TASK FORCE 1041
The Future Of Security Forces In Combat
By: Colonel Brad Spacy
U.S. Air Force Headquarters Security Forces & Force Protection
In the early morning hours of Jan. 1, 2005, the
first combat patrols of Operation Desert Safeside left the northern perimeter of Balad Air Base, Iraq, and began an aggressive 60-day combat operation to kill or capture insurgents attacking the air base. This was a historic mission for Air Force security forces. It was bold, put Airmen at risk and the stakes were high. We knew the results of Operations Desert Safeside would have far-reaching implications on the future of Air Force security forces as a credible ground combat force. Operation Desert Safeside was carried out by the men and women of Task Force 1041.
Specially built around a squadron of the 820th Security Forces Group, TF 1041 was led by a young security forces Lieutenant Colonel named Chris Bargery, chosen for his reputation as an innovative combat leader. TF 1041’s designated area of operations was one of the most violent areas in the region, roughly 10 kilometers wide and 6 deep, from the Balad perimeter fence to the Tigris River.
Throughout January and February 2005, Colonel Bargery led
the men and women of TF 1041 in more than 500 combat missions that included raids, ambushes, and sniper operations aimed at taking back the initiative enjoyed by the enemy for more than two years. TF 1041 did not disappoint. In just 60 days they captured 17 high value targets, eight major weapons caches, 98 other insurgents and reduced enemy attacks from their area of operations to nearly zero. And although TF 1041 endured numerous firefights, improvised explosive devices and indirect fire attacks, they sustained no injuries. Operation Desert Safeside was by all accounts an overwhelming success. However, TF 1041’s success on the battlefield had a larger effect than its immediate impact on the areas around Balad AB. TF 1041 also showed the world that Air Force security forces are an exceptionally capable ground combat force. This is a key point as security forces transform from a Cold War industrial security force to a relevant ground combat force for the joint warfight in the 21st Century.
Although security forces have claimed the base defense mission since the 1960s, it has always been considered an Army responsibility. In 1985, this was formalized when the Army became officially responsible for defense “outside the wire” of a fixed base. It was an unwritten understanding that Air Force security forces would stay inside the base perimeter. This looked fine on paper, but faced numerous challenges in application, which endured through the Cold War and into the 1990s.
During Operation Desert Storm, the lines of battle were fairly well defined with major combat at the “front” and air bases supposedly tucked safely in the rear area.
first widely publicized indications that the enemy was changing tactics was seen during the attack on Khobar Towers, but the full impact of these changes weren’t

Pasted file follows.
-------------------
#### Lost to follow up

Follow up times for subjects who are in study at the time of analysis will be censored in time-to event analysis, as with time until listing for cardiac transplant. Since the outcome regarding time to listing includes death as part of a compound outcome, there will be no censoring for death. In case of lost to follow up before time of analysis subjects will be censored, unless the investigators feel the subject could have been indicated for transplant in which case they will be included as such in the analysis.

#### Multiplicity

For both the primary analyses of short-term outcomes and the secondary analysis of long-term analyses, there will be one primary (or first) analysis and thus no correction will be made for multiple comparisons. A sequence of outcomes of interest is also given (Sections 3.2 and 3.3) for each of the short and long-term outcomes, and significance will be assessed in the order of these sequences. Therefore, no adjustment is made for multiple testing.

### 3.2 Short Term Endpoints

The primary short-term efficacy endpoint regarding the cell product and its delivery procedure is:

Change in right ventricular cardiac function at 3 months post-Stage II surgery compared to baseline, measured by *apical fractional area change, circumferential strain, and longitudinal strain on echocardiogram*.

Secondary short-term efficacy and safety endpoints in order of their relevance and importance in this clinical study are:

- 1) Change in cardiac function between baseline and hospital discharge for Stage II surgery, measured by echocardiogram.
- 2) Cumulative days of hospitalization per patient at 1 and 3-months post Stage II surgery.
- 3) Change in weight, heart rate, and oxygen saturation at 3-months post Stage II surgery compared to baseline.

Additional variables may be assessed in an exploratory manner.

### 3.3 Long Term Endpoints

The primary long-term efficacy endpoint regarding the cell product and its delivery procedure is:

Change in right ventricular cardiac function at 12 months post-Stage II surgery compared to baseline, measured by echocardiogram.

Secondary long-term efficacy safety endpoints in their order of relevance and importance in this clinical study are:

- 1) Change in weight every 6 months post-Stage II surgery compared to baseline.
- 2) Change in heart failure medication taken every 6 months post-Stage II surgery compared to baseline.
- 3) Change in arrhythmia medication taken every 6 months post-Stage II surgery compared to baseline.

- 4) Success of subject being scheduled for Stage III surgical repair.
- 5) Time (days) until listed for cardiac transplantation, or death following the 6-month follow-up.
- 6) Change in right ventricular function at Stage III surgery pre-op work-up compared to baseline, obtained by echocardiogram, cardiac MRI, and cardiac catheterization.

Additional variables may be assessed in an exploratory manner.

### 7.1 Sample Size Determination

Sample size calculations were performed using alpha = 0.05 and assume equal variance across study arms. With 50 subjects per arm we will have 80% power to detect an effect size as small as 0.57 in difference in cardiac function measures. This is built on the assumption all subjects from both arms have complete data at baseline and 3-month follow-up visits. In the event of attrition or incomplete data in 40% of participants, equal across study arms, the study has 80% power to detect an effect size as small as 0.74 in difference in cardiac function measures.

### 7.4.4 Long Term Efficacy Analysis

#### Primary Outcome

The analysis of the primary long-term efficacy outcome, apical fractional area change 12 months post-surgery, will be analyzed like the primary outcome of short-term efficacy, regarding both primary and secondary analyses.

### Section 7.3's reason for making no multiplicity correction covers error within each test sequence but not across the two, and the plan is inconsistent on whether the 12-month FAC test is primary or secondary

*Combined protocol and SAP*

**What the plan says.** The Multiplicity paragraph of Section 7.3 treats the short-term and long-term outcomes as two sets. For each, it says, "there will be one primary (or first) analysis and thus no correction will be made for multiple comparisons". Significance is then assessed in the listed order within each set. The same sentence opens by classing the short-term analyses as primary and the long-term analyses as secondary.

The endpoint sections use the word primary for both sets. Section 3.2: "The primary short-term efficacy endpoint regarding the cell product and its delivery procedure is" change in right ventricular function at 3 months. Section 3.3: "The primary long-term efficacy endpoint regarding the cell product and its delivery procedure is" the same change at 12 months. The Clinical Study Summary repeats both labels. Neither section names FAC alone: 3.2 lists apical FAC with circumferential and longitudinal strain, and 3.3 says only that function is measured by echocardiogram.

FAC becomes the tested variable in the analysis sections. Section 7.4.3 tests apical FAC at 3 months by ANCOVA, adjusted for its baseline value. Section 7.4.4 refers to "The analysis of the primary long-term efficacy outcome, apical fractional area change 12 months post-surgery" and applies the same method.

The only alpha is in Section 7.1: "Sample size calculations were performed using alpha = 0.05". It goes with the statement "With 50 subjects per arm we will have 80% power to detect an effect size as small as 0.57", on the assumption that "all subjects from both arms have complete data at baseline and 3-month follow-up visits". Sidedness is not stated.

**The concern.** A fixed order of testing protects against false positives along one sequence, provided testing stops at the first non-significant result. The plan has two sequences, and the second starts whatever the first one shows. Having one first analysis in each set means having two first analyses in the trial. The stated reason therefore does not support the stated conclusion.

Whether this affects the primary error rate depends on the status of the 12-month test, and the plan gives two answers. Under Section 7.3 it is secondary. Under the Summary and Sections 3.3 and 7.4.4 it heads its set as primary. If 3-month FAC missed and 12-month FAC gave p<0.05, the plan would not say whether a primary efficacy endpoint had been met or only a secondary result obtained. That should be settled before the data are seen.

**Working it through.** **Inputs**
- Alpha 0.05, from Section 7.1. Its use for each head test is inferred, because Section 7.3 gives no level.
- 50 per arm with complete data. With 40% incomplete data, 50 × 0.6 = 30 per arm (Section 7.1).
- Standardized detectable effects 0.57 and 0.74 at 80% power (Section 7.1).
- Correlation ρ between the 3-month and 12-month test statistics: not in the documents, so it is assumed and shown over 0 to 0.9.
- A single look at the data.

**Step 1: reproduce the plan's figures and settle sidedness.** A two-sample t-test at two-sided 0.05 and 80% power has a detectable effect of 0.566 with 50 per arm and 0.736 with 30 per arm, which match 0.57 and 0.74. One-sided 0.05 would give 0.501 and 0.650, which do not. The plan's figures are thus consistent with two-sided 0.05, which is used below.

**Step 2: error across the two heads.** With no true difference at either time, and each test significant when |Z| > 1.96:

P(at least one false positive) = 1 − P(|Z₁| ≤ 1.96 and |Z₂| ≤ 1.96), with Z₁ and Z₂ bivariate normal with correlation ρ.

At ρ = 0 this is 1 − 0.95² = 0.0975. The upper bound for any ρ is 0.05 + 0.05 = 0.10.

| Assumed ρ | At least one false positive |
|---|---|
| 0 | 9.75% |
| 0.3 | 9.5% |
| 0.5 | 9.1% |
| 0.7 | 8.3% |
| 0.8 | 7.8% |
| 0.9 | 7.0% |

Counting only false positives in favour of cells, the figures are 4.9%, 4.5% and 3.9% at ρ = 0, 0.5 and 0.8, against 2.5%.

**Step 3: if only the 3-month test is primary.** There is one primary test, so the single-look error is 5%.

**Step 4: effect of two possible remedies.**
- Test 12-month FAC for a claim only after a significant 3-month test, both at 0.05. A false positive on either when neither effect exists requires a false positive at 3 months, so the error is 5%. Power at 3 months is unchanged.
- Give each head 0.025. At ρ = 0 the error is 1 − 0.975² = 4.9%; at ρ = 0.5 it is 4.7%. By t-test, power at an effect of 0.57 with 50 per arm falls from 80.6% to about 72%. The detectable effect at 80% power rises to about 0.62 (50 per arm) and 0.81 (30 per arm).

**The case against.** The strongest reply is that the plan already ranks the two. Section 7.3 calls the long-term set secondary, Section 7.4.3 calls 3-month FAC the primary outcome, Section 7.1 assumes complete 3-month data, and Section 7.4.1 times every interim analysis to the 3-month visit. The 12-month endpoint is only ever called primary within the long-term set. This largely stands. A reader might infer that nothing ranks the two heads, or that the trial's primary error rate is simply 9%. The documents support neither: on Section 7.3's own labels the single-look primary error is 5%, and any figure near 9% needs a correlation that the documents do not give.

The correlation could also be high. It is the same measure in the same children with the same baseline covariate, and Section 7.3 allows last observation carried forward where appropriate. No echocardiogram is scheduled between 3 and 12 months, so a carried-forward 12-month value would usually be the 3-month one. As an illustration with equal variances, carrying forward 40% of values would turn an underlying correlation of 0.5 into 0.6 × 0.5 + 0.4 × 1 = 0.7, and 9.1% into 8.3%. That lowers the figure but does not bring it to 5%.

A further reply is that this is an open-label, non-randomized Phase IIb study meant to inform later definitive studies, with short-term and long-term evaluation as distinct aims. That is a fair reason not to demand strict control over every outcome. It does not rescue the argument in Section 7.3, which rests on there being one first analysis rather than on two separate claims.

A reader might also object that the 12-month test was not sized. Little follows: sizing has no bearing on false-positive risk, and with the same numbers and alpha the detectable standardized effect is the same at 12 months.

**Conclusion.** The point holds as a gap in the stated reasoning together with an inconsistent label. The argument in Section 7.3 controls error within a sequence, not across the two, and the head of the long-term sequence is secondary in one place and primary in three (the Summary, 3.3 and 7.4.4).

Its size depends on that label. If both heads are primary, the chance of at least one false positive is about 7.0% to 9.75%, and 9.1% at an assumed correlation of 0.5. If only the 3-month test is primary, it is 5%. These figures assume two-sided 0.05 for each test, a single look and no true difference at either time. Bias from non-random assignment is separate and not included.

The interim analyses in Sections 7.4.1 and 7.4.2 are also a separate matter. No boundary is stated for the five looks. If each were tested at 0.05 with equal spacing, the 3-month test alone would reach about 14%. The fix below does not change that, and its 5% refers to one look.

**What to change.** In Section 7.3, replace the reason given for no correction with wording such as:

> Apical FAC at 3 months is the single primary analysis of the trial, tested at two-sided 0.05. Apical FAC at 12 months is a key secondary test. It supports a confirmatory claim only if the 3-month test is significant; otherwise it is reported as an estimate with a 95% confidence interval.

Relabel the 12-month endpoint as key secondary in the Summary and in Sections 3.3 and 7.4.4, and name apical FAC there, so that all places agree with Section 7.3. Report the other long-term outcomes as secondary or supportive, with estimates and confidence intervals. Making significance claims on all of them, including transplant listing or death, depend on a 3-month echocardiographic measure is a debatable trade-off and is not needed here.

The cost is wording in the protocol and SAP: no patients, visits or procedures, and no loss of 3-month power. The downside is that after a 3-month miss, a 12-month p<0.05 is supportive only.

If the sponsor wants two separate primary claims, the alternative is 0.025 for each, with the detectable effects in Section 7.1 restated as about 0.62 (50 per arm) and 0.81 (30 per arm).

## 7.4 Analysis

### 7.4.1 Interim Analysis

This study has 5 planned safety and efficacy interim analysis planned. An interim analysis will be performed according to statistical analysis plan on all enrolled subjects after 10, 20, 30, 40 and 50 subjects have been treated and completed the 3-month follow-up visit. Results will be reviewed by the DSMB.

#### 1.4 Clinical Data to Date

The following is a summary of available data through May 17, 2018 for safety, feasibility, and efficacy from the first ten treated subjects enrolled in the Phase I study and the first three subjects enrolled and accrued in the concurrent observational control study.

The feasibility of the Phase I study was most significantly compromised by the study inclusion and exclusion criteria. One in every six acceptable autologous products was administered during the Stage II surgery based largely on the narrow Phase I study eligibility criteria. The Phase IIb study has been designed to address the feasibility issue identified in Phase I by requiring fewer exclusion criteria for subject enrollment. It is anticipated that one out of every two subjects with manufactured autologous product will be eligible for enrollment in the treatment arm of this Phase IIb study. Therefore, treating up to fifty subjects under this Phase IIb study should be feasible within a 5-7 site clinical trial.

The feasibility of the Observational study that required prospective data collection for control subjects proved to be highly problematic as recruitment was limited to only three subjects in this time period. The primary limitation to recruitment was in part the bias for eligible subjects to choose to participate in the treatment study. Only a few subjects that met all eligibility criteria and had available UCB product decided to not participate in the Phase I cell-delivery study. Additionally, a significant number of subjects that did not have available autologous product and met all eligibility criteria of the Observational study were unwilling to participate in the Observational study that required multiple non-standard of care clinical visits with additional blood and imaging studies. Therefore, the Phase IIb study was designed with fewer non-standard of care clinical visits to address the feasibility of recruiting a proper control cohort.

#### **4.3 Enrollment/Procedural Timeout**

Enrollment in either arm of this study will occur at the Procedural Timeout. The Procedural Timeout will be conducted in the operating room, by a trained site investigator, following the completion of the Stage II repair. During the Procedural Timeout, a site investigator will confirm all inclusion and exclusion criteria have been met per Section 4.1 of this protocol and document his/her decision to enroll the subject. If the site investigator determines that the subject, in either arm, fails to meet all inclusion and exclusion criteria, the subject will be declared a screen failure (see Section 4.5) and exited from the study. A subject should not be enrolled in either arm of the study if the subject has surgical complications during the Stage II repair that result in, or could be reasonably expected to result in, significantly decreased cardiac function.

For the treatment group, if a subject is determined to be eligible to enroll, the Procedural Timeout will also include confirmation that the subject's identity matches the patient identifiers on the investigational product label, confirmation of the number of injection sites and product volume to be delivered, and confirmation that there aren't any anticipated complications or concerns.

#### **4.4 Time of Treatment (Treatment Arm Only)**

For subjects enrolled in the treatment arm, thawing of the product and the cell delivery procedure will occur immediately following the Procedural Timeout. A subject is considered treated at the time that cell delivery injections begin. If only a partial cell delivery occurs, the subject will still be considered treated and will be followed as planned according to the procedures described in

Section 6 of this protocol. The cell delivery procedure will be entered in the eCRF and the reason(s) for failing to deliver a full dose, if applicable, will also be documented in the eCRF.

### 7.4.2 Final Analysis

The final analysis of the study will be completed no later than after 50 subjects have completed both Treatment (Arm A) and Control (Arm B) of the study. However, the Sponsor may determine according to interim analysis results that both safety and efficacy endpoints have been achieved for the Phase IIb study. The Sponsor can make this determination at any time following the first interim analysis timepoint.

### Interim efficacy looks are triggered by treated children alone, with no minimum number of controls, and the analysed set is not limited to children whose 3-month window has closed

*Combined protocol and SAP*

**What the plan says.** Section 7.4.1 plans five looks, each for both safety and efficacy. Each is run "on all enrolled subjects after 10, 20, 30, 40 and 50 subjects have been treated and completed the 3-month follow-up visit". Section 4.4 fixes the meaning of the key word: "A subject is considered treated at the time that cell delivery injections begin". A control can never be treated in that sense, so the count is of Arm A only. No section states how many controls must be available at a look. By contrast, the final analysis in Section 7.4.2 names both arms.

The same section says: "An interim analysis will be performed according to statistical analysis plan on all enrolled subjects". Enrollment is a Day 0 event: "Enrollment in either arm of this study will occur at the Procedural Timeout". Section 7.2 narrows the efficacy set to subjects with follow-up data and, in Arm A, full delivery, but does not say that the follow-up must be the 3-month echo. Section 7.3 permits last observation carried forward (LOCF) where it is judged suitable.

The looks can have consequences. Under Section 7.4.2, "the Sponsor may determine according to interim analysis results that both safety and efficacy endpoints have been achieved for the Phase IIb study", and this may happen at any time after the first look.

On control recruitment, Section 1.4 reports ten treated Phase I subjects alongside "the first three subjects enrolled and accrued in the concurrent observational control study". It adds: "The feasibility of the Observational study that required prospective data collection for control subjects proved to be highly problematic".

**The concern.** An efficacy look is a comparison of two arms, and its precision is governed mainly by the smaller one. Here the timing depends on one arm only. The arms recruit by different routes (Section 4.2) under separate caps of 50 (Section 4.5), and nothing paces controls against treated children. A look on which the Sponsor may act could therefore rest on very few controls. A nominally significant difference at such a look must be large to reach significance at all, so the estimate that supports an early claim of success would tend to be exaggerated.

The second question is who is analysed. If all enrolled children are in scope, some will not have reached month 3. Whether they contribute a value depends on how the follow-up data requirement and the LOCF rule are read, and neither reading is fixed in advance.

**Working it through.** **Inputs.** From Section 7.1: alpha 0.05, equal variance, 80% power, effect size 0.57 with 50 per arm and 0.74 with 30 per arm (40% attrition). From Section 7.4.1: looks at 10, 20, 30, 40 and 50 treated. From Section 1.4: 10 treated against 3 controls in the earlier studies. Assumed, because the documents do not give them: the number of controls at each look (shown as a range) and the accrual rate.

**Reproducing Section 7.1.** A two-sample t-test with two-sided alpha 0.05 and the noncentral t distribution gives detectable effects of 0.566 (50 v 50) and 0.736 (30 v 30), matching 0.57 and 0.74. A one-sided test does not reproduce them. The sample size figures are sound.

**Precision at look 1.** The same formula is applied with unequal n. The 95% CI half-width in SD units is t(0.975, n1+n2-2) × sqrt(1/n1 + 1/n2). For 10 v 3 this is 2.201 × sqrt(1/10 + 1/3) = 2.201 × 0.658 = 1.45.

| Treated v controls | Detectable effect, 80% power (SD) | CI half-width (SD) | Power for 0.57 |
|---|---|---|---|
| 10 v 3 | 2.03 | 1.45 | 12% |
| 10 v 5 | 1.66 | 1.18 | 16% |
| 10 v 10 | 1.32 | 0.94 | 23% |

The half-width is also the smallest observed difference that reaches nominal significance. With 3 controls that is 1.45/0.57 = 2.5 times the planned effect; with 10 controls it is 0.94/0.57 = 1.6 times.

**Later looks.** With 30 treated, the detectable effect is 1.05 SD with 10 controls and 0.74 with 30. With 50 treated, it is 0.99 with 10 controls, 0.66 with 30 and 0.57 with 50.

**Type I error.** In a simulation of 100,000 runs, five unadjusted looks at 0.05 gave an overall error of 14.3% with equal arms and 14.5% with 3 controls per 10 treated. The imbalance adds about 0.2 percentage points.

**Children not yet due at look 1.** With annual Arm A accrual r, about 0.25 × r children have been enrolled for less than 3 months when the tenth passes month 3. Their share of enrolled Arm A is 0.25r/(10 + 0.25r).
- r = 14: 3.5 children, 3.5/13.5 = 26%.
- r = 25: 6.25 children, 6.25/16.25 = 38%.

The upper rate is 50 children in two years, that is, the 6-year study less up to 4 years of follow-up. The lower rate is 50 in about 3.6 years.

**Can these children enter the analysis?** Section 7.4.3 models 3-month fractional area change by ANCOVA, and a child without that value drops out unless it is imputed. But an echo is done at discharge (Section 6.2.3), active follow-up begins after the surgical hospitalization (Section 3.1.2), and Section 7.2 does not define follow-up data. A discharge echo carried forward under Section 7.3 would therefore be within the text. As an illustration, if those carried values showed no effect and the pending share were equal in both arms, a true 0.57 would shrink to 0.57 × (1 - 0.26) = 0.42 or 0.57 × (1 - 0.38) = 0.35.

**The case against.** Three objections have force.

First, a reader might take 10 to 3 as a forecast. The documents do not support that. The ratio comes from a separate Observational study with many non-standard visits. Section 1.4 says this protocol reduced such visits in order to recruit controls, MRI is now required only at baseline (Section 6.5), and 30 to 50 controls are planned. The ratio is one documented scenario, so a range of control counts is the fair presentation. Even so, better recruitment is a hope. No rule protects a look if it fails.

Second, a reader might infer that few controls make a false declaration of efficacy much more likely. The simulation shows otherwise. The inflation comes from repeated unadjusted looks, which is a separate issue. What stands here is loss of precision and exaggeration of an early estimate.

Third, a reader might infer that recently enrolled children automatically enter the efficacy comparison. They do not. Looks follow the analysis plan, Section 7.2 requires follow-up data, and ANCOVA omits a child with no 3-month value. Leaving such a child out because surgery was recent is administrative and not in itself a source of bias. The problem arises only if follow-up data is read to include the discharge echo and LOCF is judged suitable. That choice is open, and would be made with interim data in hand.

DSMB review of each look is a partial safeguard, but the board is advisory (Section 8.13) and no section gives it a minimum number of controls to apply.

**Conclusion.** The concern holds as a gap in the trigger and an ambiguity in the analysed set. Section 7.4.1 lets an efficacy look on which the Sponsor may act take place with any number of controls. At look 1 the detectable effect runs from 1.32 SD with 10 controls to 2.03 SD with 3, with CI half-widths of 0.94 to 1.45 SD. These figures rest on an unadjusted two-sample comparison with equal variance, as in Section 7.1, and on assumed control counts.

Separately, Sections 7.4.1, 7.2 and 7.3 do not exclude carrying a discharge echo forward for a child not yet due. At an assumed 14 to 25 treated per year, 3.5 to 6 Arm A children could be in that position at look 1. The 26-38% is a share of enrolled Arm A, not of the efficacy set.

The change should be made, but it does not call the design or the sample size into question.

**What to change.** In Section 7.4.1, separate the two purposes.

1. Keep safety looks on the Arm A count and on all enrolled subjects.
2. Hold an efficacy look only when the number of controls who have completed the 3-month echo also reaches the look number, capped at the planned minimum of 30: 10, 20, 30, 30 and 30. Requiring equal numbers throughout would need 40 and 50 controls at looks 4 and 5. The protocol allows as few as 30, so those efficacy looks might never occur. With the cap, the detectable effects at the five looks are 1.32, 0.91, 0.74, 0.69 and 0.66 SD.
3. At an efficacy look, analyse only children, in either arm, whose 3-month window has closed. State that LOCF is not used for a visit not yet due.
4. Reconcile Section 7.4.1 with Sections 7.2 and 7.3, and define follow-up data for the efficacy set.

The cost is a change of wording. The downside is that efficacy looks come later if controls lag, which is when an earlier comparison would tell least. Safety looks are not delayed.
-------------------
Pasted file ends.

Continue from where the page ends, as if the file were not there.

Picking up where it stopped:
fully exposed until operations Enduring Freedom and Iraqi
Freedom . In combat operations in Afghanistan and Iraq our bases are not always in the rear and the enemy has attacked us from all sides with relative impunity, just like at Balad AB.
The world in which we conduct Air Force operations is changing, and we need to adapt.
Early last year, when previous Air Force/Army agreements were dissolved, the Air Force was left with a tough problem; while security forces are eager to fight outside the wire, most are untested in the combat environment
experienced by TF 1041. This situation is exacerbated by the fact that security forces are spread thin conducting security missions and other tasks throughout the theater.
This is where Security Forces Transformation comes in.
Security Forces Transformation will help the Air Force deliberately embrace the air base defense mission by addressing requirements in all areas, from doctrine to training and equipping, and even leadership preparation.
Security Forces Transformation will also re-tool the organizational structure to ensure we have the
number of troops available to take the fight to the enemy outside the wire. However, air base defense is a tough mission, and security forces can’t do it alone. Effective air base defense requires an integrated approach.
The Air Force needs to truly embrace the “every Airman is a
warrior” culture and enlist the whole force in defending an air base much like Sailors do an aircraft carrier in the Navy. All Airmen must be trained and equipped to man
“battle stations,” and leaders must be prepared to lead them in the ground fight. Security forces might be the ones outside the wire, but the whole Air Force team will have
to ensure the base remains protected from penetrative attacks and insider threats, and be ready to respond when called upon. This is the reality of the world today.
I knew when I designed Operation Desert Safeside that the only way to stop the enemy from attacking our air bases was to go out and kill or capture him and take his weapons. I knew that security forces had the skills and courage to take on this mission and make it a success. The brave men and women of Task Force 1041 proved this to be true in dramatic fashion.
Operation Desert Safeside provides a look at the future of Air Force ground combat, and Security Forces Transformation is the key to ensuring we’re all ready to protect